Deerfield Beach symposium promotes use of impact-resistant windows
Mar 10, 2008
South Florida Sun-Sentinel–Mar. 8, 2008
By Ken Kaye
To give an idea of what a Category 3 hurricane can do to your home, technicians fired a 9-pound, 2-by-4 piece of lumber from an air cannon — simulating a 115-mph wind — into a plain glass window on Friday.
The glass, purchased from an everyday home improvement store, burst into hundreds of pieces and the sound of impact was akin to a gunshot.
"That window’s on sale now," joked James Storms, an architect and project manager with Palm Beach Community College.
The demonstration, part of a symposium to promote the use of impact-resistant windows, was attended by about 90 area architects and builders at the Deerfield Beach Hilton Hotel. It was staged by CGI Windows & Doors of Miami.
The next demonstration featured a piece of timber being hurled into an impact window re-enforced with a hard plastic similar to that used in car windshields. This time, the pane shattered into a spider-web pattern but the wood didn’t break through.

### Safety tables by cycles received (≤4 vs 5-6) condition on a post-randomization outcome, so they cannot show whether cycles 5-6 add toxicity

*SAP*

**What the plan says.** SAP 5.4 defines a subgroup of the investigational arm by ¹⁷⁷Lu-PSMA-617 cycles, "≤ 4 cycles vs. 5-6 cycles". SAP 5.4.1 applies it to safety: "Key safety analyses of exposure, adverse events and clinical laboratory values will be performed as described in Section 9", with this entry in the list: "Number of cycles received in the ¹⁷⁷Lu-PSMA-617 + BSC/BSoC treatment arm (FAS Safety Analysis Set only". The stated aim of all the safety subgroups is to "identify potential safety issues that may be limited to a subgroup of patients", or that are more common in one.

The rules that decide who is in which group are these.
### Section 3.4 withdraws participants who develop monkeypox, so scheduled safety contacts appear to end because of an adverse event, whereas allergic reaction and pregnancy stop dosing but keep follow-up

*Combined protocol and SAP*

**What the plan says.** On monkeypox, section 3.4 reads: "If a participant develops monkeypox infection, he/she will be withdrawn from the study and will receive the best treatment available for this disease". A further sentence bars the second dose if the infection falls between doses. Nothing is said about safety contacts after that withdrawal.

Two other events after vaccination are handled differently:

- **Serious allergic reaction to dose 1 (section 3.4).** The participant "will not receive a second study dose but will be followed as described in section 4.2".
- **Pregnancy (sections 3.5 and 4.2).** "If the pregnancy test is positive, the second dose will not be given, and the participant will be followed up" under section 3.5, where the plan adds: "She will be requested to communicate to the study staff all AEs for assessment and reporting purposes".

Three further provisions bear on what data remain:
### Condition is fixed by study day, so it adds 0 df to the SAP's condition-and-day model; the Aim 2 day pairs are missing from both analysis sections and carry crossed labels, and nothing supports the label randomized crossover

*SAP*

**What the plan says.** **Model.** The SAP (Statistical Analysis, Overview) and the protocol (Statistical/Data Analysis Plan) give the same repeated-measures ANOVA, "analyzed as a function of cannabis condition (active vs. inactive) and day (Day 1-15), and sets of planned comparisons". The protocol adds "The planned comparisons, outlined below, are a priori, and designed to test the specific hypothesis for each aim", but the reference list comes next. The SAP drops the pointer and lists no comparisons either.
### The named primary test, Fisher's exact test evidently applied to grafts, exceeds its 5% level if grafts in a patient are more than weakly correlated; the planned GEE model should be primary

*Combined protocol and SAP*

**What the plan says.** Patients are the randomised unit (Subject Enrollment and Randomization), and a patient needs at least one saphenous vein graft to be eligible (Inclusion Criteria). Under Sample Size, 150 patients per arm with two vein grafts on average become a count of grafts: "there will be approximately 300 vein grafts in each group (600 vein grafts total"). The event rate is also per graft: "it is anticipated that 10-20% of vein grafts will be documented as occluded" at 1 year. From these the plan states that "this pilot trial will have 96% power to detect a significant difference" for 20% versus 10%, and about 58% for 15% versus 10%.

"Nice," commented Charles Schweickert, an architect with the city of Fort Lauderdale.
Schweickert said he recommends homeowners and businesses invest in impact windows rather than shutters as a means to improve fire safety.
He noted that shutters can trap people inside burning homes.
"If you use impact windows, you can still open up the window," he said. "It has better access."
Ruben Bolanos, an architect with Arc Avenue of Hollywood, said it can be difficult to install shutters on second-story or higher windows, while impact windows are permanently installed. He added that window protection also can lower home insurance premiums.
Because Palm Beach Community College has so many buildings, it already has impact windows, Storms said.
To use no window protection at all is risky, considering hurricanes pack raging winds for hours and a home’s windows might be battered numerous times by tree limbs and other debris, Shawn Donovan, a spokesman for CGI, said.